Panic is a major characteristic of the second phase of a bear market. Buyers become scarce, bids falls sharply and sellers become desperate to get out. The downward acceleration becomes extreme and a near vertical drop can ensue at first, after March 2000 in the Nasdaq, the decline was gradually, occurring over weeks and months although there were some sharp down weeks, especially in the beginning. But then in 2002 as you know, it got pretty brutal as the market went into free fall this became very much the phase of discouragement which well look at next. 

The decline goes on longer when there is very strong conviction about the continuation of the bull market that has ended already the investing public, in general, does not believe the potential severity of the bear market or how they will eventually react to it. The handmaiden to fear, so speak, is hope. There is a reluctance to take a loss in stocks, especially a sizable one. Better to hope for a recovery. This is the phase where people will make a point of telling you that they are long-term investors. Investors have become conditioned to stocks going up and will maintain their faith in a market rebound for longer than is warranted by facts. Hope springs eternal as is said. 

After the initial part of the decline sometimes the worst part of the decline and often where prices are not dropping so steeply often comes the point where the economy has stabilized. Here, there can be a gradual market recovery and a rebound in prices of the stocks of the strongest companies. Or, this may be a long period where the market trends sideways. This is the third phase and is marked by discouraged sellers as the market does bounce back (more typical of BULL markets). There are many that didnt sell in the panic atmosphere that had prevailed earlier and give up on stocks the so called capitulation phase. 

Selling in the discouragement phase could also be coming from those investors and traders who bought during and after the steepest declines as they thought stocks looked cheap relative the inflated values of the late bull market stage. What causes this discouraged selling is that the rallies arent sustained and prices sink lower. Theres an old analogy about the erosion of a bear market being like a faucet dripping. Such slow steady loss, over time, becomes buckets. Business conditions at this stage may deteriorate further. Certainly there is an absence of good news with corporate earnings as the economy slides further. Sound familiar? 

The stocks that were very speculative, in terms of their potential to make money, may lose most of the rest of the their value in this phase. There were many Nasdaq stocks that have lost 80-90% of what they had gained in the prior bull market, in the 2 years after the March 2000 top. Blue chip type stocks tend to decline more slowly because investors hold on to them the longest.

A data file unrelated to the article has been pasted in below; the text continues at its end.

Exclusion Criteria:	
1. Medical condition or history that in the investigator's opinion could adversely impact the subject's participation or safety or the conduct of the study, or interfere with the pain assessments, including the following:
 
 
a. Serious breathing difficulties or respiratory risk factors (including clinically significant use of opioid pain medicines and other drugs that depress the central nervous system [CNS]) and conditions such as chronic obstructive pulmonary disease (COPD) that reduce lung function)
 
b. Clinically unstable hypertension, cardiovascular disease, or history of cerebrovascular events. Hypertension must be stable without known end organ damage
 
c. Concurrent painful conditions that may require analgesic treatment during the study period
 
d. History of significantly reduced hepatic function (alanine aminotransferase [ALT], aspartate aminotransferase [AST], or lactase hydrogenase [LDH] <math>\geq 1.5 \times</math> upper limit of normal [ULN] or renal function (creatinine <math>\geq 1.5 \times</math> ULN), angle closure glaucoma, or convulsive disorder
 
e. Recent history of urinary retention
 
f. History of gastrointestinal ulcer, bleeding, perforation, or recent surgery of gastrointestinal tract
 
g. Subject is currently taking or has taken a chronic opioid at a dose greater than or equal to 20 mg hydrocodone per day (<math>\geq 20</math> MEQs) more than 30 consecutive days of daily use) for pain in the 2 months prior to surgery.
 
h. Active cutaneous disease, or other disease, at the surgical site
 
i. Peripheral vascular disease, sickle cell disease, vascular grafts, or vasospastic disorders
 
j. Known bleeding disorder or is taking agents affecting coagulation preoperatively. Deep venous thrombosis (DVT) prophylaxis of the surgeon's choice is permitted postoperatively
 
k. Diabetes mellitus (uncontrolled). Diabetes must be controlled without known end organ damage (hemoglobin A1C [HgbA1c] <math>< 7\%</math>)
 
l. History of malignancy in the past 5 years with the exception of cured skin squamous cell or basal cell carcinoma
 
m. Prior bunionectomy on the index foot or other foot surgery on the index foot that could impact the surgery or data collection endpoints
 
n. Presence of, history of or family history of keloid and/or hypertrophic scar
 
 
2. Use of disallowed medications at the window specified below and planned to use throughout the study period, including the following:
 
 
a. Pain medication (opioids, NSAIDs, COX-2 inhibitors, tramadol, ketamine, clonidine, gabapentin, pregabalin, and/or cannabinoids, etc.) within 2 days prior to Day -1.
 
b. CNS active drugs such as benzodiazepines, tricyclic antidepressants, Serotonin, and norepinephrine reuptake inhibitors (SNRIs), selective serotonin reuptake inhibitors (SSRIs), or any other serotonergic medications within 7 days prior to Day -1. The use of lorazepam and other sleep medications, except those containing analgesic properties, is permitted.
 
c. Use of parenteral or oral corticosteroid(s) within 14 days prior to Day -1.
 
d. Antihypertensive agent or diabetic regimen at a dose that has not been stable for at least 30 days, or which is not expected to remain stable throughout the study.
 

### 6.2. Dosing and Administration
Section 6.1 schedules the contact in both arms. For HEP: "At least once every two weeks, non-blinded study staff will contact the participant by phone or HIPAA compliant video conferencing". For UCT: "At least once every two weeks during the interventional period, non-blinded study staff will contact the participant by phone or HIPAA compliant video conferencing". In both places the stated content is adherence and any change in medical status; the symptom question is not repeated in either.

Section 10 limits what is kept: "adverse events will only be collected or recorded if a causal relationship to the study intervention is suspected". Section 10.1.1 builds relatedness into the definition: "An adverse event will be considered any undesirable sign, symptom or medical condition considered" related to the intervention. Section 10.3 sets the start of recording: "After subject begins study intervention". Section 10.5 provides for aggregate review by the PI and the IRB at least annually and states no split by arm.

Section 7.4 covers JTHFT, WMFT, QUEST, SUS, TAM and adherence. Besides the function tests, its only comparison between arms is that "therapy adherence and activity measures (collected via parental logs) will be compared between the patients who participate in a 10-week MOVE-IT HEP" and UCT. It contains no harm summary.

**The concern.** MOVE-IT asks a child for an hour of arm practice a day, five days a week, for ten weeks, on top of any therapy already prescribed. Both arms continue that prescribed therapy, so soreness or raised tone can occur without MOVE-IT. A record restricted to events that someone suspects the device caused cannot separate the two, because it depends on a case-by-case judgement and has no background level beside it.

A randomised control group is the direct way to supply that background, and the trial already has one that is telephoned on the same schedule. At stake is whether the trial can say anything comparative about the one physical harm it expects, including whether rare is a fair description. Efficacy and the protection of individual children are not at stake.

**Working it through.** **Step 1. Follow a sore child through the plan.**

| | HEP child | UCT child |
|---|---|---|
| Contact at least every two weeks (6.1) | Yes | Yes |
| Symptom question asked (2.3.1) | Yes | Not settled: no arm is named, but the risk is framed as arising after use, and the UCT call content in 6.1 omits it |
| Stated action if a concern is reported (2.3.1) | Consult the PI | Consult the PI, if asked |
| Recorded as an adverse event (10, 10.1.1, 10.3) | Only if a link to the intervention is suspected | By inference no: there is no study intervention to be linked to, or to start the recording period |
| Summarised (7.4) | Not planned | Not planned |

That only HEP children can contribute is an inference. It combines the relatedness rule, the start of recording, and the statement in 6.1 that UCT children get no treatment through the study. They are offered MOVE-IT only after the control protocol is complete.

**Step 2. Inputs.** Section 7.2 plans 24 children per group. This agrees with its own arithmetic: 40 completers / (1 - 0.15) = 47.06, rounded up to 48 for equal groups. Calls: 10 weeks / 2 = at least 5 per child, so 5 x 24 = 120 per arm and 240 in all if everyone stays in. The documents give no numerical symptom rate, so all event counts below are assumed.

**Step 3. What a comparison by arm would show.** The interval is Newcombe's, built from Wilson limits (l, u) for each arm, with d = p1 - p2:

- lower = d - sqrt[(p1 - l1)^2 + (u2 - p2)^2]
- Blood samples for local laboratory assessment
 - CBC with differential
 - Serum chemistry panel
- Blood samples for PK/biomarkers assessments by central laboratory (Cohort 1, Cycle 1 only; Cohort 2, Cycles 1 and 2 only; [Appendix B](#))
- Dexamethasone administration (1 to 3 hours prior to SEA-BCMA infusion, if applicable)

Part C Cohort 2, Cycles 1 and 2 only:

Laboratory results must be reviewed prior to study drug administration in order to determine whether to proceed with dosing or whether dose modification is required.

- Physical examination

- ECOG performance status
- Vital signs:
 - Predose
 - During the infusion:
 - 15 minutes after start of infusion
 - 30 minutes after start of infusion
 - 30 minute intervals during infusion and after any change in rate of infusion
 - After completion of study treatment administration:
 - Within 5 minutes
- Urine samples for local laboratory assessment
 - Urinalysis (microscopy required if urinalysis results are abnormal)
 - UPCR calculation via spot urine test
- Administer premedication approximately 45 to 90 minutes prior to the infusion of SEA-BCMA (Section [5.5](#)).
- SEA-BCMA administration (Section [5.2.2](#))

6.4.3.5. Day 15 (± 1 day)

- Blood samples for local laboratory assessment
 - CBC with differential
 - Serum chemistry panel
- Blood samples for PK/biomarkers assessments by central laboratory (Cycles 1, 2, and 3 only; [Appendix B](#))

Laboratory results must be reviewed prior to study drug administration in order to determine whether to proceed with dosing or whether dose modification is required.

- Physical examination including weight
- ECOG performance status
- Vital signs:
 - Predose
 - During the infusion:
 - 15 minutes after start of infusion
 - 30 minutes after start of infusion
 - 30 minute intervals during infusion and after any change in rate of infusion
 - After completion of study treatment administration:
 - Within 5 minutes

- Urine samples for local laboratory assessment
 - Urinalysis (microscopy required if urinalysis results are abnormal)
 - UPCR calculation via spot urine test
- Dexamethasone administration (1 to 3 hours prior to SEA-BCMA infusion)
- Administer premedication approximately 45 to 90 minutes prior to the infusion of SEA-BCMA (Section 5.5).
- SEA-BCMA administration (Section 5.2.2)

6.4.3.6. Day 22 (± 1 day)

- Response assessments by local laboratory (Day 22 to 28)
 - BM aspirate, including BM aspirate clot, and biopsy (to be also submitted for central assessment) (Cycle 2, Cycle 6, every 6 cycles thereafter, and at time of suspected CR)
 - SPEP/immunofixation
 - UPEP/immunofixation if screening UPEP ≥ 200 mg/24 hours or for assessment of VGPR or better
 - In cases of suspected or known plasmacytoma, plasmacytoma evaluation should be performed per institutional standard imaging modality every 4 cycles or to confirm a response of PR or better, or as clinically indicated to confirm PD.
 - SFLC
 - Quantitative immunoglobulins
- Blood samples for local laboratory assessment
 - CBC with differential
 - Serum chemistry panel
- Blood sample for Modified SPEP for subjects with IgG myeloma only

A bear market ends when all the possible bad news has been discounted. And it after it ends there is often even more negative news that keeps coming. Keep in mind that the discounting mechanism of stocks is always also an attempt to look ahead, so stock values will reflect the expectations of what earnings could be when business conditions improve for example, about six months ahead. It also should be noted that no two bear markets are exactly alike. The 1987 bear market was amazingly short in time duration and could be measured in weeks, although the price declines were quite severe. Some bear markets skip the panic stage and others end with it as in 1987. Bear markets go on for quite different time and price durations. 

Of 13 years with significant declines in the 40 years preceding the March 2000 March 2001 market drop, some have had steeper sell offs in percentage terms then what we have seen to date at least in the Dow. If we measure by the Nasdaq Composite, the 2000-2002 decline to date has brought a drop from closing weekly high to closing weekly low of 77% - 1987s loss of 37% seems minor compared to this.

The key aspect to knowing how it all works that however steep the price swings are, such as was seen in spectacular last phase of the tech bull market run up of 1998-2000 keeping in mind the characteristics of each phase will help you keep a level head. You know what is coming when the excess phase you are in ends and you can prepare for it. Keep in mind also, that these descriptions were made over 100 years ago. I have added more up to date examples, but the essential nature of the market phase stems from HUMAN nature and this is the constant or what doesnt change much. This relatively unchanged human nature, ours and others, is what you have to deal with in the stock market and it benefits us greatly when we can see which market phase we are in. 

OOPS - out of time. I'll make this a 3 part-er if you can stand it. Tune in this day next week.

Good Trading Success! 

Please send any technical and Index-related questions for possible use in my next Trader's Corner article to Contact Support with 'Leigh Stevens' in the Subject line.